Delivering Health Care to the Patient
By Vance Thompson, M.D.
In the old days, country doctors often cared for folks by coming to the patient’s homes. These house calls brought great relief to people and families that needed medical attention.
Nowadays, we are becoming familiar with telemedicine, or health care services provided electronically via the Internet. In rural settings, telemedicine helps provide specialty care to patients without the travel required for in-person visits. Access to medical care via telemedicine can greatly reduce costs and wait times for those in need. And, during the pandemic we saw how telemedicine grew tremendously, regardless of location.
Some aspects of telemedicine are almost like being together in person. For instance, according to Nobel Peace Prize recipient Dr. Bernard Lown, in about 75 percent of patient encounters, listening to the patient describe symptoms and concerns allows doctors to obtain sufficient information to make the diagnosis before performing a physical examination and tests.
Experience has shown that listening and diagnosis can occur via telemedicine, but can empathy occur to the point of the patient feeling deeply cared for? Caring is defined as feeling or showing concern for or kindness to others. I feel caring for one another is one of the most important aspects of our life here on Mother Earth.
There has been significant research about the telemedicine patient experience. In a 2020 landmark study called the Press Ganey Report on Telehealth more than 3.5 million surveys about telemedicine were sent out in the United States and the results were supportive of this new technology.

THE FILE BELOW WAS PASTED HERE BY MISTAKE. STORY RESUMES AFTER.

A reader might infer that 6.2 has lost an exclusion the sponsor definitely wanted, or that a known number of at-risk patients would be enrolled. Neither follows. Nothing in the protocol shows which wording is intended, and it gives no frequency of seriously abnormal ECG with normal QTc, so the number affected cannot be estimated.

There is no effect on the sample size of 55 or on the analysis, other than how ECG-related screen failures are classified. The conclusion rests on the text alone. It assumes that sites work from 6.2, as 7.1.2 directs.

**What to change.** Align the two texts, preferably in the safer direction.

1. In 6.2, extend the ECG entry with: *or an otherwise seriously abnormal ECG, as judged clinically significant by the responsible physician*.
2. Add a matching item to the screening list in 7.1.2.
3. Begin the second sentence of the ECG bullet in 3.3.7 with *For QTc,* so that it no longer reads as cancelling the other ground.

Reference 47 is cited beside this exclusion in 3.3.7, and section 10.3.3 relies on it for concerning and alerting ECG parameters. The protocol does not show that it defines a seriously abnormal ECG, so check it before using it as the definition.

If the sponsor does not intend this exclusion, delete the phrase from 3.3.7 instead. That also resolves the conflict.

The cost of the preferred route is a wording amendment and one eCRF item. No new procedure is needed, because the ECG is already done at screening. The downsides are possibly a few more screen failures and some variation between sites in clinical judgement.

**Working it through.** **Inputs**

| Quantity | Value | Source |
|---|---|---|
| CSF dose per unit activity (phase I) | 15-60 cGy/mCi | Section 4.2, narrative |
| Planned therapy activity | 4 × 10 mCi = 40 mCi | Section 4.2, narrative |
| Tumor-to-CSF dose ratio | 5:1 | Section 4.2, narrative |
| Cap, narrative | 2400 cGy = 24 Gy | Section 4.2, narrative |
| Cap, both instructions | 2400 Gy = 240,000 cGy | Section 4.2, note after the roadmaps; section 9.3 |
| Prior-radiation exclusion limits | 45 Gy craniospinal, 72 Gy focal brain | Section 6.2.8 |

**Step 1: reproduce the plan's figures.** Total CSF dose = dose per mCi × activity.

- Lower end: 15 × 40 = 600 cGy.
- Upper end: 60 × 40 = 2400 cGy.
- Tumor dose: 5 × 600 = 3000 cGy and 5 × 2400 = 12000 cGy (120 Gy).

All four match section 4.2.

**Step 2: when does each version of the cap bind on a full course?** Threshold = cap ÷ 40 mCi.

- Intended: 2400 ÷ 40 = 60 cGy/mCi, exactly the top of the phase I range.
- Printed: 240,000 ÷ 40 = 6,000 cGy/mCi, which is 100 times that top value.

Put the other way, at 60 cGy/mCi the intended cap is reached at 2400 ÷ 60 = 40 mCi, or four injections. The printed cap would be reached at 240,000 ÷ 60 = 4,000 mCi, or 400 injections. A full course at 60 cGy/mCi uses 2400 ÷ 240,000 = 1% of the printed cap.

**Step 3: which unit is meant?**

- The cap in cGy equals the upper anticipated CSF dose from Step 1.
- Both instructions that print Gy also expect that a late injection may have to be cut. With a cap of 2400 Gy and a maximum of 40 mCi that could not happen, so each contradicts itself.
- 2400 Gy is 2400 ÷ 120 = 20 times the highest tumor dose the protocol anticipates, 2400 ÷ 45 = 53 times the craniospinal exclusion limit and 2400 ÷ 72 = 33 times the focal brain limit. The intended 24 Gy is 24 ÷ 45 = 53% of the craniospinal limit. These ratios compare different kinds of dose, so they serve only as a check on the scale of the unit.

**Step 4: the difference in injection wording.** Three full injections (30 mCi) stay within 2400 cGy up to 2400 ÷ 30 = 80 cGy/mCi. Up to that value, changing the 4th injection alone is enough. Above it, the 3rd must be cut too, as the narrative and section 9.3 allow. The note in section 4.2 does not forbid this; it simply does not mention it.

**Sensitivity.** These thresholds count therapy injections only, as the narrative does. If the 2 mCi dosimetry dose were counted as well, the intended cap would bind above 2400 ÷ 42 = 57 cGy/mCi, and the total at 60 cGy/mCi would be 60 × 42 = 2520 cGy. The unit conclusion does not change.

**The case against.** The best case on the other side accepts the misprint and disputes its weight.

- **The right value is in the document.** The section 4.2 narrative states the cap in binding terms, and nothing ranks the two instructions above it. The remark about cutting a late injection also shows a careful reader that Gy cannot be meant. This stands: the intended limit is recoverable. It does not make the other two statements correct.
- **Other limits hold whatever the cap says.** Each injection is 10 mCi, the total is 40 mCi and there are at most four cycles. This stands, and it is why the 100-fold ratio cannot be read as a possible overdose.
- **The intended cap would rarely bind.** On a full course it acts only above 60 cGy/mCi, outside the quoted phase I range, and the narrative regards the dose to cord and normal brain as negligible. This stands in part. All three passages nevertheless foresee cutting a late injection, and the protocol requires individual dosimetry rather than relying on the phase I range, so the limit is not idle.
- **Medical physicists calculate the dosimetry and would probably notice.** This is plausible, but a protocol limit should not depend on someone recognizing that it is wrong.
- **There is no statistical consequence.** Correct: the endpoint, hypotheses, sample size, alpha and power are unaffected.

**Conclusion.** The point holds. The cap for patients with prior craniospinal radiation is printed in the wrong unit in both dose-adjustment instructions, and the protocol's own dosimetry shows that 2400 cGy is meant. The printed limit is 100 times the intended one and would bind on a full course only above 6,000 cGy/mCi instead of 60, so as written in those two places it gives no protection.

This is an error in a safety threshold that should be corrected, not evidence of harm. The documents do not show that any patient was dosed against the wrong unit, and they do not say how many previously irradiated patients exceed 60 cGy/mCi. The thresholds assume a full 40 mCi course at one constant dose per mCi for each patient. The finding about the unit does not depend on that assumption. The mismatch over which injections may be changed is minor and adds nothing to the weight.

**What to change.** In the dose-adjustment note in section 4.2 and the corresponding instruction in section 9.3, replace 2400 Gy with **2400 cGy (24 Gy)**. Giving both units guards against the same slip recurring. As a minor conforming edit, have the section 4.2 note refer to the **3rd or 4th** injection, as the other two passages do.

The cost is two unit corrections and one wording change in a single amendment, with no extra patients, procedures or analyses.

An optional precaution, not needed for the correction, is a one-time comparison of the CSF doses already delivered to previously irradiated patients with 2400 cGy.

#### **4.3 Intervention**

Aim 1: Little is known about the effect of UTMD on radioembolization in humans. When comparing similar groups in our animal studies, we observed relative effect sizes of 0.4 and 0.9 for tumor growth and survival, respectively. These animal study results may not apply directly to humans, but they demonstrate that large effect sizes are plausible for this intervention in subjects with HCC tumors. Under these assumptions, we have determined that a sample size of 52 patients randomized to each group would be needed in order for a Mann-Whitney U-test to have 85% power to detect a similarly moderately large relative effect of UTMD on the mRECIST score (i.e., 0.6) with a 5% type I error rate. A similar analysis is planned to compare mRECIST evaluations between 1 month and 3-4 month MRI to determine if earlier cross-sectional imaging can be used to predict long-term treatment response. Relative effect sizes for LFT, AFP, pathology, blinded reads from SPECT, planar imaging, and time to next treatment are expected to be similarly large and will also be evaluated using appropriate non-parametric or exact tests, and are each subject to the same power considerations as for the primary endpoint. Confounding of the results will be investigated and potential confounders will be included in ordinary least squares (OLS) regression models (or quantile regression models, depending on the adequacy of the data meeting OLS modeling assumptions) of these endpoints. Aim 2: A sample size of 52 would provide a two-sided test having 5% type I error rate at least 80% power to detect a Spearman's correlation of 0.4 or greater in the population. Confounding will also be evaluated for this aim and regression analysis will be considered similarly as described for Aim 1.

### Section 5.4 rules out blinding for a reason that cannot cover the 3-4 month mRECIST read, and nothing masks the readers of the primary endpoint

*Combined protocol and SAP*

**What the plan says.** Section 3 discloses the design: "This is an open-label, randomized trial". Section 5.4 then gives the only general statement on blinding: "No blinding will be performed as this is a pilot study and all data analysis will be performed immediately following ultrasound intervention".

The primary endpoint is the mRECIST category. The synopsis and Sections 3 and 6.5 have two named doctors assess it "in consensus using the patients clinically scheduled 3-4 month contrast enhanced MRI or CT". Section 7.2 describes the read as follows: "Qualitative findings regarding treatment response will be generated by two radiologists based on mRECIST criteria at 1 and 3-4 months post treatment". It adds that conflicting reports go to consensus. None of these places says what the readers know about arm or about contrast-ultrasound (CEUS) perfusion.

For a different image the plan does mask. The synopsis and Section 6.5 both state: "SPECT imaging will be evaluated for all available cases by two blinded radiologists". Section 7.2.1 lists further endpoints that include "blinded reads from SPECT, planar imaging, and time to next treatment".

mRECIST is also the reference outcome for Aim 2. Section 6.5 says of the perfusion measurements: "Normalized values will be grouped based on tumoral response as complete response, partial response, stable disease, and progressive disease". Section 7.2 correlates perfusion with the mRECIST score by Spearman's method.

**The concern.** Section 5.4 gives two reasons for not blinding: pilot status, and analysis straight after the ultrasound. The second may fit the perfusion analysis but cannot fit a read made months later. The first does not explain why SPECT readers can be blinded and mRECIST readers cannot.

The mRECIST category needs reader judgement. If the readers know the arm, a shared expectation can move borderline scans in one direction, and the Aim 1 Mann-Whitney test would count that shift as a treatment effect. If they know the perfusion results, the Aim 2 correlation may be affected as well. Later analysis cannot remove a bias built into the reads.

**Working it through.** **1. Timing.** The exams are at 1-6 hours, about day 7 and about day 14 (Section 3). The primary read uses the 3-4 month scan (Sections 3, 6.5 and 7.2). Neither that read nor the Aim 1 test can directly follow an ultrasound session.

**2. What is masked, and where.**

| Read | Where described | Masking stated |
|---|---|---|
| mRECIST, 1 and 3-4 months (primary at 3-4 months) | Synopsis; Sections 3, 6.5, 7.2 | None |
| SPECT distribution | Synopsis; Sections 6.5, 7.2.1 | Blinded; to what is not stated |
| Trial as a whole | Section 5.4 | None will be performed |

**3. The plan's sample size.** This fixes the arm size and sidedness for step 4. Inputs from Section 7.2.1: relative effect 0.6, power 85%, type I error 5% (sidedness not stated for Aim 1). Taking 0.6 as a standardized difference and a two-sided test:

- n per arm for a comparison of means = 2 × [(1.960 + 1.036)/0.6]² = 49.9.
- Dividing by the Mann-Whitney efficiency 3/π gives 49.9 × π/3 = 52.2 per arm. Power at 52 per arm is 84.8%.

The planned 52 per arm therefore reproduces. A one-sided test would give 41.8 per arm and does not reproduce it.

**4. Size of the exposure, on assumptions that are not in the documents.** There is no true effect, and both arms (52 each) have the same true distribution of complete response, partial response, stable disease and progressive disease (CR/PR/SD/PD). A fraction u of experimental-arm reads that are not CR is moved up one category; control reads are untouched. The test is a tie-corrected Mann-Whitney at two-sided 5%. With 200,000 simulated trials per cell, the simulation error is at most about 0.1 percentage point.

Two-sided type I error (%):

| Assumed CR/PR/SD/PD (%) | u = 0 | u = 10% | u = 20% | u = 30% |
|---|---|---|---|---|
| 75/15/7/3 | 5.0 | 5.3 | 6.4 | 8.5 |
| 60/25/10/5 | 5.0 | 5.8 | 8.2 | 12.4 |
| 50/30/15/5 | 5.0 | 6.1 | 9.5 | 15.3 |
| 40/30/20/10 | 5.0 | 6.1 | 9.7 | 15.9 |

Overall, patients considered the telehealth experience a positive. Patients also felt very cared for in their telehealth visit and they were more likely to refer their friends to a doctor who provided choice between an in-person visit or a telehealth visit. What was also interesting is that it did not matter the age of the patient. Millennials and Boomers alike gave similar positive ratings to doctors and health care facilities that provided them the option of telehealth.
Like I tell my fellow physicians and health care providers, whether in private or academic practice, or in training, we are here to serve the public. I believe telehealth is here to stay because the public wants it. Offering both a quality telehealth network visit and the more traditional in-person visits gives patients the choice with regards to which is best for them. It also demonstrates that providers and health systems are listening to the patient.
Vance Thompson, M.D., an ophthalmologist surgeon in Sioux Falls, South Dakota, is a contributing Prairie Doc® columnist. He will guest host On Call with the Prairie Doc® a medical Q&A show streaming on Facebook and broadcast on SDPB this Thursday at 7 p.m. central. For free and easy access to the entire Prairie Doc® library, visit www.prairiedoc.org and follow Prairie Doc® on Facebook.